From time immemorial, those living in the Middle East had been extremely skilled in seafaring. This applies to people who had lived in the land strip now known as Oman. Ancient Lanka had contacts from these people in multiple ways: as traders, as ambassadors, as travelers, to mention but a few. From the earliest times beginning from the pre-Christian era to the advent of the Dutch in the 18th century, the foreign trade in Lanka was a monopoly of those seafarers. Ajwad has documented this story in his chapter on historical relations. Was it beneficial to Sri Lanka? Yes, it helped the country to develop a viable entrepot trading centre on one side and sell its own products to people in other countries, on the other. A nation with a vibrant foreign trade can always deliver prosperity to its people by creating a market which is bigger than its domestic market. The Arab traders supported this move by making trade more convenient to people, which in economics is known as reducing the transaction costs. This factor ranks very high in ease of doing business and it is Arabs who had helped Sri Lanka to do business with ease.

Formal diplomatic relations with Oman

As explained by Ajwad in Chapter II, Sri Lanka had inked the bilateral relations with Oman which had existed for decades into a formal diplomatic relationship in 1981. Since then, there had been nine Sri Lankan ambassadors posted to Oman before Ajwad took office in 2019. Hence, he was privileged to host the celebrations relating to the 40th anniversary of Sri Lanka’s diplomatic relations with Oman that fell in 2021. There had been several events organised by him to promote trade, commerce, and economic relations with Oman to celebrate it. Among them, promoting tea exports, tourism, and investments have been on the frontline. One comment is needed for the proposal of tea promotion.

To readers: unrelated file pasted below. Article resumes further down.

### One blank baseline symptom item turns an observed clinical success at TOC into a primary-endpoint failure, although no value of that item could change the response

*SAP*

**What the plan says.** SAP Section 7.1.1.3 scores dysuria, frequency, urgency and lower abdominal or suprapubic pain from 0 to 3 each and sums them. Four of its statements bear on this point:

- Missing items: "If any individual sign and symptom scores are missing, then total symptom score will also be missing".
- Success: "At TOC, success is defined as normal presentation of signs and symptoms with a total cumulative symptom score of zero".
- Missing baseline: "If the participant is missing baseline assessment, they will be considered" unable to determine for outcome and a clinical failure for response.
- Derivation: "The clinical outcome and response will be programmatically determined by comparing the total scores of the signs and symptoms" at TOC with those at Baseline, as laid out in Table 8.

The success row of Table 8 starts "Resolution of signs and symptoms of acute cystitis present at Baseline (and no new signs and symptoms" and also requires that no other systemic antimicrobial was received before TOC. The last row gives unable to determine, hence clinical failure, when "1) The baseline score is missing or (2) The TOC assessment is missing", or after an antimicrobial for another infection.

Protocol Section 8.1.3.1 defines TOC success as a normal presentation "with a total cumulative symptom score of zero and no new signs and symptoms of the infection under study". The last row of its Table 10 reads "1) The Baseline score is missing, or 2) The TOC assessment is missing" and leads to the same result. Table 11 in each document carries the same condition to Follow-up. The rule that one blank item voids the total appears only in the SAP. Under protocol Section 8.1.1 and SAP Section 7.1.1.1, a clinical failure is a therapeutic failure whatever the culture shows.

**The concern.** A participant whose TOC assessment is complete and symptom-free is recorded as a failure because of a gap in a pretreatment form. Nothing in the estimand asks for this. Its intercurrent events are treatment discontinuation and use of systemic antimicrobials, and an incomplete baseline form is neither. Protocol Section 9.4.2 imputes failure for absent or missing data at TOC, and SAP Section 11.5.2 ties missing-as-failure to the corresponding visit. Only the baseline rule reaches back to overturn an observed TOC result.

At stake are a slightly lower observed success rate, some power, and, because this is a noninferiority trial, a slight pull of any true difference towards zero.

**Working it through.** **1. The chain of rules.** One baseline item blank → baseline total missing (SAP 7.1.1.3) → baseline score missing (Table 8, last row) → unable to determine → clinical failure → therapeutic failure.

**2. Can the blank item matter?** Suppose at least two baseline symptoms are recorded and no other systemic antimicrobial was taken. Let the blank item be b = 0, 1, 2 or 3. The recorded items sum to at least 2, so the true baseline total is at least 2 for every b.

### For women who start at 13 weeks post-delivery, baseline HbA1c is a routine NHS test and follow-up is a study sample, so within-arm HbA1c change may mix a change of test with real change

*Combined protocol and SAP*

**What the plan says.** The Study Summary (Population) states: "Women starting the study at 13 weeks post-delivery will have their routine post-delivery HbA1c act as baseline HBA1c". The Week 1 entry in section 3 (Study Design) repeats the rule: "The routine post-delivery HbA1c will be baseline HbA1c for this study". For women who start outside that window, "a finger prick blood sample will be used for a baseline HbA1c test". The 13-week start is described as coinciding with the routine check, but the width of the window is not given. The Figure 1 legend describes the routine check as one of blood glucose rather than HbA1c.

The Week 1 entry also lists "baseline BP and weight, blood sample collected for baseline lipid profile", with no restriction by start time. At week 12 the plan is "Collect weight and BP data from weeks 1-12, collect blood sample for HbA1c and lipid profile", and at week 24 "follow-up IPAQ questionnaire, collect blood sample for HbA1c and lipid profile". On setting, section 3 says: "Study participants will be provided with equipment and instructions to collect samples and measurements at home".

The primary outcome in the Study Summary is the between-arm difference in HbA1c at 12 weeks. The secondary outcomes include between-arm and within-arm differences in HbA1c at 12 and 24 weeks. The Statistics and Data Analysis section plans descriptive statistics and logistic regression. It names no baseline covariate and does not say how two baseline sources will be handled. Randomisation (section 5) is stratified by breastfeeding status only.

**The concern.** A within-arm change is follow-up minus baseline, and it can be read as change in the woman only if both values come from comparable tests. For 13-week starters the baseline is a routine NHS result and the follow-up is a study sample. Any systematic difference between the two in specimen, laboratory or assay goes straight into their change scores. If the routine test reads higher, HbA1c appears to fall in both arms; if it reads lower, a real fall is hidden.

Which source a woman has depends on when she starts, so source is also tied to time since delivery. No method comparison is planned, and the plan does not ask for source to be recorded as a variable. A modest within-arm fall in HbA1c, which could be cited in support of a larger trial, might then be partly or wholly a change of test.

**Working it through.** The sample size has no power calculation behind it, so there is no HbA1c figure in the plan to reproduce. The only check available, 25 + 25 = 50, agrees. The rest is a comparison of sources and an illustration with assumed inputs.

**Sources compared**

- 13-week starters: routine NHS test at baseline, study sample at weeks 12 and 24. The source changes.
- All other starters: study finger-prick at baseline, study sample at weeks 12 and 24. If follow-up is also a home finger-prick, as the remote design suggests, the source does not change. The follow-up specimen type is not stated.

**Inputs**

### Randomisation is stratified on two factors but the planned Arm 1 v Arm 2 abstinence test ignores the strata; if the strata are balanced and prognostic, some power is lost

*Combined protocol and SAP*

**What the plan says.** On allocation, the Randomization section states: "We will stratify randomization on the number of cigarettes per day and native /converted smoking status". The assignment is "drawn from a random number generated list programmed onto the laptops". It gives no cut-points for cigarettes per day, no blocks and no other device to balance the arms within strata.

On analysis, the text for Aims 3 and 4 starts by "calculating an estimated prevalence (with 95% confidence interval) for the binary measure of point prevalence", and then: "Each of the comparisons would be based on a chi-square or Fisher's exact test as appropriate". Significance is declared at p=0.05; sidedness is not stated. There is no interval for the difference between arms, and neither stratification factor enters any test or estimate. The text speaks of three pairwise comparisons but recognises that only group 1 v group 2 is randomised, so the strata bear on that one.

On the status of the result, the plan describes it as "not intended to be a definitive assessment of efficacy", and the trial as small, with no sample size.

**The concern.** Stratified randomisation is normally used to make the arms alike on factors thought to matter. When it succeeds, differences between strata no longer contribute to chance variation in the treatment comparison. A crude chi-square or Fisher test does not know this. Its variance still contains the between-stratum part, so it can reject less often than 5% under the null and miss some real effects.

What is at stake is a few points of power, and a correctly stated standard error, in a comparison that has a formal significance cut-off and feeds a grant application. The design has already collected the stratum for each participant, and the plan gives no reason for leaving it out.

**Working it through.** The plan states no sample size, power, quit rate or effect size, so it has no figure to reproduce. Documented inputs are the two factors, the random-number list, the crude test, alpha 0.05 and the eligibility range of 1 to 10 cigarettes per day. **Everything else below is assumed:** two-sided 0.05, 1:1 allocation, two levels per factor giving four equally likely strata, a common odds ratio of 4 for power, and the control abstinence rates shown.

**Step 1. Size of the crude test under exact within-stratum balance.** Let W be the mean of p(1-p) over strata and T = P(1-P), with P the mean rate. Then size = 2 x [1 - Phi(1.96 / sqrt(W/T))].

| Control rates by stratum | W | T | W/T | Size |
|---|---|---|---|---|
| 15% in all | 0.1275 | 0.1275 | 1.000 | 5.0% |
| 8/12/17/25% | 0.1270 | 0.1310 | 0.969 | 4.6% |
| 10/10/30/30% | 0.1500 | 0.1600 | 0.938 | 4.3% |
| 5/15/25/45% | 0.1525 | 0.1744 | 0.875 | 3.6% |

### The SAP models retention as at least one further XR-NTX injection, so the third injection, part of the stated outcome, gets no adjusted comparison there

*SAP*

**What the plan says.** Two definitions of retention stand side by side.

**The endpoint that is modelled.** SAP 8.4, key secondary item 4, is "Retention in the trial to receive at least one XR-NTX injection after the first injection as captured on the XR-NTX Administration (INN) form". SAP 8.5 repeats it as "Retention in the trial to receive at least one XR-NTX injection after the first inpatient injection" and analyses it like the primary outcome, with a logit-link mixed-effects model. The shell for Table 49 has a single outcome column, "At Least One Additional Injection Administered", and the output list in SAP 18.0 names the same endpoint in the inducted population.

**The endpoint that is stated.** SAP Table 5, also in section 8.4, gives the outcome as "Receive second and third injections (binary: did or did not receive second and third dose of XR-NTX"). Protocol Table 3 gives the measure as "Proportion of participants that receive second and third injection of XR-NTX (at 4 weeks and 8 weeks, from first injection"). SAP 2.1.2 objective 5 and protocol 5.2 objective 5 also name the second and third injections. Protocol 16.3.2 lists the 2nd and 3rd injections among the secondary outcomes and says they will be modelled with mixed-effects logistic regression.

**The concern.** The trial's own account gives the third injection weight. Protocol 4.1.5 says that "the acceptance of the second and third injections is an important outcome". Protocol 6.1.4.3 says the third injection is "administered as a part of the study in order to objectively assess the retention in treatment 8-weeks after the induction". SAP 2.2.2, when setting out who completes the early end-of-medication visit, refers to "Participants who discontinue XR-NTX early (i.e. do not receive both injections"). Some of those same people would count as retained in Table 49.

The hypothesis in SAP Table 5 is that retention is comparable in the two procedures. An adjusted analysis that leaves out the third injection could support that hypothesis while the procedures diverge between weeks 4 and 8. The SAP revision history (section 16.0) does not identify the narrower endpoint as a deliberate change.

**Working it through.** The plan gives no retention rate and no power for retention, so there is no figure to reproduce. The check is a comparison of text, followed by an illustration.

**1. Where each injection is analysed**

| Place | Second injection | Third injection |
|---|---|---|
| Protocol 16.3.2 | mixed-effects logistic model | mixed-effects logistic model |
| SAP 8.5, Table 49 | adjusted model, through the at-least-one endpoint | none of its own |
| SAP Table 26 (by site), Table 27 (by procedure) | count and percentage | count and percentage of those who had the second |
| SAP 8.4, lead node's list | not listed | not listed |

Sri Lanka’s tea problems

A perennial issue that had been attempted at resolving had been the reexporting of Ceylon Tea by using the Sultanate of Oman. Sri Lanka had been exporting tea for decades as orthodox black tea which had not been to the taste buds of the changing tea consumers in the globe. I wrote about the need for Sri Lanka to develop new marketing strategies for its tea in 2012 because tea’s main competitors, namely the soft drink industry, had been a smarter marketer compared to the traditional tea marketers. But this was not to avail. If Ceylon tea cannot reexported after blending with quality teas from Sri Lanka, I warned that the opportunity will be seized by other marketing nations. Already it is happening in Dubai and in Vietnam. Hence, the choice of Sultanate of Oman for developing a Ceylon tea reexporting hub is a good one because it could still be done under the patent rights of Ceylon Tea and control of Sri Lanka. It does not seem that this good initiative started by Ajwad as a part of the 40th anniversary celebrations of diplomatic relations with Oman has borne fruit.

Eliminating trade deficit

Chapter III focuses on the bilateral relationships which Sri Lanka had had with Oman during 1981 to 2021. It is these bilateral relations that come in handy when a country needs global support and Sri Lanka is constantly in need of such support. Sri Lanka has been depending on Oman for its energy security by importing LP Gas and Crude Oil from that country. It has been exporting spices and tea to Oman. Since the volume of the former is massive, there had always been a significant trade deficit with trade with Oman. In the recent years, this deficit has been rising due to the increase in the prices of energy in the global markets. Hence, it is necessary for Sri Lanka to expand and diversify its export base to Oman.

Ajwad has the following comment on this: “Potential products from Sri Lanka to Oman include solid/cushion tyres, apparel, cinnamon, bran, sharps and other residuals of wheat, gloves with plastics/rubber, babies’ garments and accessories, new pneumatic tyres, food preparations, preparations used in animal feeds, bananas-fresh or dried, surgical gloves, vulcanized rubber, fast moving consumer goods, ayurvedic and herbal products, coconut based products, and value added tea products etc.”. This is a matter for the Export Development Board to pick up and pursue if Sri Lanka is to expand its export base.

A rich Sri Lankan community in Oman